Table 2. Overall Scores of Medical Students’ Adaptability and Proactivity in the 6-week OB/GYN Clerkship

Medical students demonstrated substantial improvement in dealing with uncertain work situations (2.98 vs. 3.52) when comparing their ratings in the first 3 weeks of the clerkships to the second 3 weeks of the clerkships. Moderate-to-substantial improvements were also observed in medical students’ “physically and environmental adaptability” and “learning work tasks, technologies, and procedures” (Table 2). Overall ratings for the adaptability and proactivity in groups 1 (WEI trained) and 2 (non-WEI trained) are shown in Table 3. Across both 6-week clerkships, it is notable that the average performance of students in group 1 was significantly better than the students in group 2 (3.31 vs. 3.24, P=0.019). Students in group 1 tended to show better adaptability and proactivity in four tasks: “locating the patient (3.54 vs. 3.33)”, “movement (3.58 vs. 3.27)”, “understanding the setting (3.35 vs. 3.00)”, and “discussing tasks (3.38 vs. 3.05)”. Students in group 2 were more likely to be proficient at: “knowing team structures” and “performing tasks” during the 6-week clerkship periods. No substantial differences between the two groups in the following tasks were observed: “self-introduction”, “calling team members’ names”, “reacting to uncertainty”, and “understanding tasks”.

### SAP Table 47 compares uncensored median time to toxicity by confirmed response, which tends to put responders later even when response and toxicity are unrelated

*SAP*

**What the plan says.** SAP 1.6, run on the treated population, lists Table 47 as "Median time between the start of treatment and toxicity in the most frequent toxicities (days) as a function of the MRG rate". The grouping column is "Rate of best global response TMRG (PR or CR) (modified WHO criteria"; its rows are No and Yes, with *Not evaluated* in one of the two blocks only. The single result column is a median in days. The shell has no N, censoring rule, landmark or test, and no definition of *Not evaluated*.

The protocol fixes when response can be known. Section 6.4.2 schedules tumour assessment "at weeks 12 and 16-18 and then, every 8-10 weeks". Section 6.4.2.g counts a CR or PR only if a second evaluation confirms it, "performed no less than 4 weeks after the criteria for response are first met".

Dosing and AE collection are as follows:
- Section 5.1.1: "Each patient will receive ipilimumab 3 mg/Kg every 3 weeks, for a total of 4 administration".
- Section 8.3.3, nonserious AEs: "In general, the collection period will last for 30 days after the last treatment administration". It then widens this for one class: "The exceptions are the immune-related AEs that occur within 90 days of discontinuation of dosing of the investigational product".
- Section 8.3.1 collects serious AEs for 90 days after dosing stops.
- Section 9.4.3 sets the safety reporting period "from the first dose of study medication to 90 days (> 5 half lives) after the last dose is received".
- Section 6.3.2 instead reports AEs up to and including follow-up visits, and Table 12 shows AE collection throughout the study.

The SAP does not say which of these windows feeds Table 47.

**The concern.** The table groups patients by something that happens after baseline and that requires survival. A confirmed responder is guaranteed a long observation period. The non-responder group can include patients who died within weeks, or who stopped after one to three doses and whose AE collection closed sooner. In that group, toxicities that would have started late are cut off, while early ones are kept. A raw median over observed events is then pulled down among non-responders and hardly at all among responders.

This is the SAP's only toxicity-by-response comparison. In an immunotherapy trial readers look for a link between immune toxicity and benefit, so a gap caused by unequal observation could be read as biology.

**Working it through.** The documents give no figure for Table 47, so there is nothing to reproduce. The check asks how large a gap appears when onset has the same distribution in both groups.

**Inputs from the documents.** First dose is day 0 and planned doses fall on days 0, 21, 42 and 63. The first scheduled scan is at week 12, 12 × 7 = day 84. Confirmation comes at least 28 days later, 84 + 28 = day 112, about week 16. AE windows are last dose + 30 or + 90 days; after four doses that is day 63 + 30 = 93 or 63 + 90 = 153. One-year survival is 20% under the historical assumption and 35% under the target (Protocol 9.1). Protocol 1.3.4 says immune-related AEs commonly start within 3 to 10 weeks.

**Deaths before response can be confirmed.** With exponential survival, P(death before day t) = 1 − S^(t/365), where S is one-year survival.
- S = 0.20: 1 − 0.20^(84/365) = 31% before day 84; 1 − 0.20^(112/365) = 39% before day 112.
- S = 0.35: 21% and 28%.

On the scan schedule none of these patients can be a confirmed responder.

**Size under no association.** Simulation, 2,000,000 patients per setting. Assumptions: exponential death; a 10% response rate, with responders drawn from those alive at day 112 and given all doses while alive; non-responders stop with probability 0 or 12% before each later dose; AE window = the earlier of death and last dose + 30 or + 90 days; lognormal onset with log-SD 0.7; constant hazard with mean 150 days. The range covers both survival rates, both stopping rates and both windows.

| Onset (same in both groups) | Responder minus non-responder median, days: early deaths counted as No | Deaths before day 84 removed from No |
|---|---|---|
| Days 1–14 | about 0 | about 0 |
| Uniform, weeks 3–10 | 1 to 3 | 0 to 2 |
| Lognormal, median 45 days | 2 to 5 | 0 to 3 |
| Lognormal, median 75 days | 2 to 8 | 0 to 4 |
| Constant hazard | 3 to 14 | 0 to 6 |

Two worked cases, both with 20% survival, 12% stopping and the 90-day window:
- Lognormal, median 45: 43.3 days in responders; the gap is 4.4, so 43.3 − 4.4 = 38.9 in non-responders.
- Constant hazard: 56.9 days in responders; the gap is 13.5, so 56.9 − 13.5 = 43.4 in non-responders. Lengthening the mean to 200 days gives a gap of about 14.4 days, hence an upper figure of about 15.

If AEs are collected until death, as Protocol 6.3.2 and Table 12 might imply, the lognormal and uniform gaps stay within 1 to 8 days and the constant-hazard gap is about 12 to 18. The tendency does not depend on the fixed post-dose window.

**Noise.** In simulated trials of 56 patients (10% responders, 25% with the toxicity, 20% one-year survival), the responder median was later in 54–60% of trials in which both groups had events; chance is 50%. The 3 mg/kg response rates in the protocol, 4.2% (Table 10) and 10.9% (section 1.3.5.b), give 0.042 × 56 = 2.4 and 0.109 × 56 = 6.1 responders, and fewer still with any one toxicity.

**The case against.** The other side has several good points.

Table 3. Overall scores of medical students’ adaptability and proactivity in the 6-week OB/GYN clerkship between groups

The aim of our study was to investigate whether enriching WEI knowledge through resident coaches could improve students’ adaptability and proactivity on their OB/GYN clerkship. Students who were paired with trained resident coaches (Group 1) demonstrated significantly higher levels of overall adaptability and proactivity within the 6 week clerkships. Our results suggested that trained resident coaches provided a feasible platform to deliver WEI knowledge to medical students when entering a new clerkship and help students adapt faster and become proactive during the OB/GYN clerkship.